child safety

Safety Tips for School and Play

  • Encourage children to walk and play with friends, not alone. Tell them to avoid places that could be dangerous - vacant buildings, alleys, new construction, wooded areas, etc.
  • Make sure children take the safest routs to and from school, stores, and friends house.
  • Teach children to walk confidently and to be alert to what's going on around them.
  • Tell children to avoid strangers who may hang around playgrounds, public restrooms, empty buildings, etc.
  • Teach children to always take the same way home.
  • Children should not walk next to curbs.
  • Children should not play alone on the playground.
  • Children should not wear expensive jewelry or clothing to school.
  • A child should check in with a parent or trusted neighbor as soon as they arrive home from school.
  • Parents should take time to listen carefully to children's fears and feelings about people or places that scare them or make them feel uneasy. Tell them to trust their instincts. Take complaints about bullies seriously.
  • Children should be taught to settle arguments with words, not fists or weapons.
  • Children should be taught never to take guns, knives, or other weapons to school. They should be taught to tell a school official immediately if they see another student with a gun, knife, or other weapon.

Did You Know

  • Smoking accounts for one-third of all heart disease deaths?
  • The two most damaging chemicals found in cigarettes are tar and nicotine? The major cancer-causing chemical in tobacco smoke is tar, and nicotine is as addictive as heroin or cocaine.
  • The risk of developing cancer is 10 times greater for smokers than for non-smokers. That's what you call a bad risk!
  • Smoking causes 85% of all lung cancer deaths, and lung cancer is the #1 killer of women?
  • People who smoke one pack of cigarettes a day decrease their life expectancy by about six years?
  • Tobacco companies spend over $3 billion every year on advertisements that glamorize smoking?
  • Smoking hurts your lungs and can cause respiratory conditions such as emphysema, bronchitis, chronic coughs, and a sore throat. Smoking makes it hard for a person to breathe.
  • Tobacco companies need to recruit 1,200 new smokers every day to replace the over 400,000 people that die every year from tobacco related illnesses.
  • If you do not start smoking before age 18, there is an 88% chance that you will never start. If you make it to age 21 and haven't started smoking, there is a 95% chance that you will never start. Because of these facts, tobacco companies gear their advertising towards kids.
  • A pack a day smoker will spend approximately $1,820 a year on cigarettes.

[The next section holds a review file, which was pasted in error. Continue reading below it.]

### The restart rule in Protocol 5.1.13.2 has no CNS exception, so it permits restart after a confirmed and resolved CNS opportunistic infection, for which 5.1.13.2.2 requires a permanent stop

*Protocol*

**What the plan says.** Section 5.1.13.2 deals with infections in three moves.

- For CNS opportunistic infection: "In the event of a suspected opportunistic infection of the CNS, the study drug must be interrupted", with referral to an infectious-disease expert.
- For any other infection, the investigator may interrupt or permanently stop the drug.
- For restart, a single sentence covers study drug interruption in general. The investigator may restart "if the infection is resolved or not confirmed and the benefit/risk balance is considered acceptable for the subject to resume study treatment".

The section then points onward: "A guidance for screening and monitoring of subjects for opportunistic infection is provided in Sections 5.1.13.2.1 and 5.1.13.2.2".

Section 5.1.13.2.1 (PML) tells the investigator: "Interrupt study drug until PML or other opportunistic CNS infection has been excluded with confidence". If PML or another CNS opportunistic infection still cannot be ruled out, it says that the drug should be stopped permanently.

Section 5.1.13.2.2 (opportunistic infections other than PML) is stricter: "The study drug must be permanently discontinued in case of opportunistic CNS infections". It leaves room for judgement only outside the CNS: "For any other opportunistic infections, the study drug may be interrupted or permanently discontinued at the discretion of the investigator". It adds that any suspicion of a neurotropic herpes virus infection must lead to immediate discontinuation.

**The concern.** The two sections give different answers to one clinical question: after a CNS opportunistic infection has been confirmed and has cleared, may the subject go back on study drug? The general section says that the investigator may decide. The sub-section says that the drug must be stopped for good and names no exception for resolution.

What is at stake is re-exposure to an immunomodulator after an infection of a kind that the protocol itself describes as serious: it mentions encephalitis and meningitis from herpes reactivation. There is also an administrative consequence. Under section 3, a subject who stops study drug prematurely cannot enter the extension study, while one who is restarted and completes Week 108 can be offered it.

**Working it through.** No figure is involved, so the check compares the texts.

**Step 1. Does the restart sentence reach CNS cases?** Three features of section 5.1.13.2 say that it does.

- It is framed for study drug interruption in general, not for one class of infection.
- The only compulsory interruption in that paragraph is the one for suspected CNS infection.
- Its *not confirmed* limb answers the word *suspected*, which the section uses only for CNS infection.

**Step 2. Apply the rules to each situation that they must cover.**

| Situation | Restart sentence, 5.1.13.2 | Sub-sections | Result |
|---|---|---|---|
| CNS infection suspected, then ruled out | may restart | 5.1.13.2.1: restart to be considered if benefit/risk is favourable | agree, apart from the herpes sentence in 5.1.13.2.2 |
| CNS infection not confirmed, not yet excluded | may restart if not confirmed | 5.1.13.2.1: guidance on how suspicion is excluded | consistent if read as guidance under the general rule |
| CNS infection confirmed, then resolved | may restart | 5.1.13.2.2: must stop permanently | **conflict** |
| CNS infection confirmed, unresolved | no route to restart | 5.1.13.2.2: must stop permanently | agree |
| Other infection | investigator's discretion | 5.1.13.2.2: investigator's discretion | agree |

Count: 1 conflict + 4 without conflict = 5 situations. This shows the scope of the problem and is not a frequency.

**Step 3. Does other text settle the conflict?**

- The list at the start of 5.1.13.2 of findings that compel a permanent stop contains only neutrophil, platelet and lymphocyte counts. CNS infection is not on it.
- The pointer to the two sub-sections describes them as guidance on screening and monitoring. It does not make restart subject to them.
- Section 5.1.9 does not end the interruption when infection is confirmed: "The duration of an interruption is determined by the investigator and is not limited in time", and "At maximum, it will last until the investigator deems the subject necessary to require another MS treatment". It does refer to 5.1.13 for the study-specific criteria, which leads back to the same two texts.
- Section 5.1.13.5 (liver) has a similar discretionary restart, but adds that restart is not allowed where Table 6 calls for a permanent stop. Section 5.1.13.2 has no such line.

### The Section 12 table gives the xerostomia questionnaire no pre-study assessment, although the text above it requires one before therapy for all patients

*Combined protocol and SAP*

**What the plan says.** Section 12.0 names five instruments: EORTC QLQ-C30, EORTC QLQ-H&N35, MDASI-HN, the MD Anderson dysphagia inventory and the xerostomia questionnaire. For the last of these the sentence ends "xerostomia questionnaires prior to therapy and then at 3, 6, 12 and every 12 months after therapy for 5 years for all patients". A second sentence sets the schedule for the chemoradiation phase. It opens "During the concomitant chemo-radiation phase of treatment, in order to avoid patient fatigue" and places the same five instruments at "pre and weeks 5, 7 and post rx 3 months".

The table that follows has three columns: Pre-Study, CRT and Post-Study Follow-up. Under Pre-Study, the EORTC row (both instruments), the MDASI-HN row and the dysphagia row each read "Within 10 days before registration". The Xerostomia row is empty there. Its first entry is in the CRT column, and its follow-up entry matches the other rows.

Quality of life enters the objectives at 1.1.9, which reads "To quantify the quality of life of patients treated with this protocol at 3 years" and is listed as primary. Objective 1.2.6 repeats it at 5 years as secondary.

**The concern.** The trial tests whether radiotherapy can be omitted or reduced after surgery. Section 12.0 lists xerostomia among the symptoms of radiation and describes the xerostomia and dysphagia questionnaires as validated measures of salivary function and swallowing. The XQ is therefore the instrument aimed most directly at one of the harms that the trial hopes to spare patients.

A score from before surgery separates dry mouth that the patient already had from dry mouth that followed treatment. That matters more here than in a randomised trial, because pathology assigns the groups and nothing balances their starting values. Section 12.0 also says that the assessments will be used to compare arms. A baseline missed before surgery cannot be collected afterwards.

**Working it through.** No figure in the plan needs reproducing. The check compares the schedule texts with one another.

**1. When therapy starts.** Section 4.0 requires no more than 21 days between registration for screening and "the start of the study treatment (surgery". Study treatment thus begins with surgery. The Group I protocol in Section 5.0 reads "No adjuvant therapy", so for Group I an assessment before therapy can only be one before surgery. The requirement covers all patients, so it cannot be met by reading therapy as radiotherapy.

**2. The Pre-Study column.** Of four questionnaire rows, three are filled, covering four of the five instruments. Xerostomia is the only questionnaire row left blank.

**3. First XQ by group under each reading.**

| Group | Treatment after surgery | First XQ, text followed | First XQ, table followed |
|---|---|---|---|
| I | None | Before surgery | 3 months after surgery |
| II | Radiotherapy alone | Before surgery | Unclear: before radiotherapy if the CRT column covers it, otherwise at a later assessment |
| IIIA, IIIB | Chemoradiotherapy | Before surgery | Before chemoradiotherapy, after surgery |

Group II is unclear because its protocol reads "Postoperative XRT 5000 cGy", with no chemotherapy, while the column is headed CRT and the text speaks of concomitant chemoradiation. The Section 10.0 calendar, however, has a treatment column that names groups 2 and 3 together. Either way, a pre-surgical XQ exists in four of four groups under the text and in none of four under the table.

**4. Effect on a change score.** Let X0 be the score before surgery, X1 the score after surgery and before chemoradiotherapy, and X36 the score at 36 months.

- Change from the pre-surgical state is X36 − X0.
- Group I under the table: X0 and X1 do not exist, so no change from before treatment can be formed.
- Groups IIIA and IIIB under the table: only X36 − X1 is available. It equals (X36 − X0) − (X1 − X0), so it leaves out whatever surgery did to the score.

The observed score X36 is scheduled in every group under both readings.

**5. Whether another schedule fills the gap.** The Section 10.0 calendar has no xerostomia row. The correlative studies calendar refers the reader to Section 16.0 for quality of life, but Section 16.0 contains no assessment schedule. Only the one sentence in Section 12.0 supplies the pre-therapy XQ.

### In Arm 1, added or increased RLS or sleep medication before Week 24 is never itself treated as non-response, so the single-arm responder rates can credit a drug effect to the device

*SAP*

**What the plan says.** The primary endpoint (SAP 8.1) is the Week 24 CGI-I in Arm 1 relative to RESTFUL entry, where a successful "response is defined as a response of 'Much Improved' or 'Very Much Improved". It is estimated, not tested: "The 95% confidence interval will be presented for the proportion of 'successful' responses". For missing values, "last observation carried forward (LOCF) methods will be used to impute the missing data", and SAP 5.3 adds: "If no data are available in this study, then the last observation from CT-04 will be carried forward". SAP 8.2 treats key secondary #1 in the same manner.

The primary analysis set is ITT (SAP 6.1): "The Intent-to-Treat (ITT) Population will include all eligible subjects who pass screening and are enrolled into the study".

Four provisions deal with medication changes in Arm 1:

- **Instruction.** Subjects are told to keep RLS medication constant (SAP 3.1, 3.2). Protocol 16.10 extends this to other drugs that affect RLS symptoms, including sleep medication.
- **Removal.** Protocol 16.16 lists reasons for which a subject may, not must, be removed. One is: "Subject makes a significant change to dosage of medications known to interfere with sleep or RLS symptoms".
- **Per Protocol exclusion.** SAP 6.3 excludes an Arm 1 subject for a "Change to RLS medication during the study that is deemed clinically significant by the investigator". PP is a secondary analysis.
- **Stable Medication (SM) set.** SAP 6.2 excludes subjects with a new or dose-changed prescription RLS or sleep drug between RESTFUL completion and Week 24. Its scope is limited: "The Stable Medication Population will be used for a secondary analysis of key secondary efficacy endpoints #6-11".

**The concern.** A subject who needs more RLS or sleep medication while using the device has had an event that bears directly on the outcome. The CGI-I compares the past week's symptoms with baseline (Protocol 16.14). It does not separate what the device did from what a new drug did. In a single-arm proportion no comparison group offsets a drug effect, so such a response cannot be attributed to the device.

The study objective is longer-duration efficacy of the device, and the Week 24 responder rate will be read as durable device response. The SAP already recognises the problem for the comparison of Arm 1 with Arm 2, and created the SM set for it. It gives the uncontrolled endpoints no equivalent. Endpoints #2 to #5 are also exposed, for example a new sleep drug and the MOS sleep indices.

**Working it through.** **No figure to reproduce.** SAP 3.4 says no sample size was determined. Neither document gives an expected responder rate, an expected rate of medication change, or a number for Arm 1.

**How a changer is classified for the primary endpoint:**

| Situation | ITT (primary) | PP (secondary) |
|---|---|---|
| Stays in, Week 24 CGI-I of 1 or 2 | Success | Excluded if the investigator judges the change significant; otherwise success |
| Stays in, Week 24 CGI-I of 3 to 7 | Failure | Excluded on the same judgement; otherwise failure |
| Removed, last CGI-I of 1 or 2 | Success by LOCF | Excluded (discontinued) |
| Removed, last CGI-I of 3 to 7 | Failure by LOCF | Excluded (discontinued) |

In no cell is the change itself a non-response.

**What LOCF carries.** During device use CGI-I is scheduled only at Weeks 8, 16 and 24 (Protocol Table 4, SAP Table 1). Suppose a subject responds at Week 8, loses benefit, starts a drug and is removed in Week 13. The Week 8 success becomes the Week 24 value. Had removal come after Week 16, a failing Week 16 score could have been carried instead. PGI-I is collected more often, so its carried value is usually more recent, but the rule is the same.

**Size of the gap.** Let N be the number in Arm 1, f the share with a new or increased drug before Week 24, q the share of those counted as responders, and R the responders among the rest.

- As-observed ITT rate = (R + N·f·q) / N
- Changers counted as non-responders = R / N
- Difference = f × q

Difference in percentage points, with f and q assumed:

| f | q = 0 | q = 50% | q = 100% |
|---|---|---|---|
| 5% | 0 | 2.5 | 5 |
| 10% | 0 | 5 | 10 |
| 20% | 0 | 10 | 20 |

Keeping Boredom at Bay

  • Put on a play - You and your friends can write a script, create a scenery using old cardboard boxes, make costumes, and then invite friends and family to the performance.
  • Go on field trips - To the local zoo, museums and other places of interest in your area. Plan your field trips with a small group of friends and designate one or two parents per trip.
  • Camp out in your backyard - Get out your sleeping bags and sleep under the stars! Have a parent help with grilling dinner, including making s'mores for dessert! Don't forget the flashlights and scary stories!
  • Go on a "bug safari" - in your backyard or nearby park. A book on insects from your local library can help you identify the different types of bugs you find. Take along a notebook or drawing pad to keep records of your safari.
  • Take classes - An art class or creative writing course is a great way to continue learning in a FUN way!
  • Do volunteer work - in a nearby hospital, retirement home, homeless shelter or other facility. You will be helping people in new ways and feel good about yourself!

10 Things Kids can do to Stop Violence

  1. Settle arguments with words, not fists or weapons. Don't stand around and form an audience when others are arguing. A group makes a good target for violence.
  2. Learn safe routes for walking in the neighborhood, and know good places to seek help. Trust feelings, and if there's a sense of danger, get away fast.
  3. Report crimes or suspicious actions to the police, school authorities and parents. Be willing to testify if needed.
  4. Don't open the door to anyone that you do not know and trust.
  5. Never go anywhere with someone you do not know and trust.
  6. If someone tries to abuse you, say no, get away and tell a trusted adult. Remember, it is not the victim's fault.
  7. Don't use alcohol or other drugs, and stay away from places and people associated with them.
  8. Stick with friends who are against violence and drugs, and stay away from known trouble spots.
  9. Get involved in making school safer and better by having poster contests against violence, holding anti-drug rallies, counseling peers, settling disputes peacefully. If there's no program, help start one.
  10. Help younger children learn to avoid being crime victims. Set a good example, and volunteer to help with community efforts to stop crime.

Reading Suggestions

  • Cyber.kdz Series by Bruce Balan
  • Danger.com Series by Jordan Cray
  • The Chronicles of Narnia Series by C.S. Lewis
  • Goosebumps 2000 Series by R.L. Stine
  • A Series of Unfortunate Events by Lemony Snicket
  • The Animorphs Series by K.A. Applegate
  • The Great Brain Series by John D. Fitzgerald
  • The Baby-Sitters Club Series by Ann M. Martin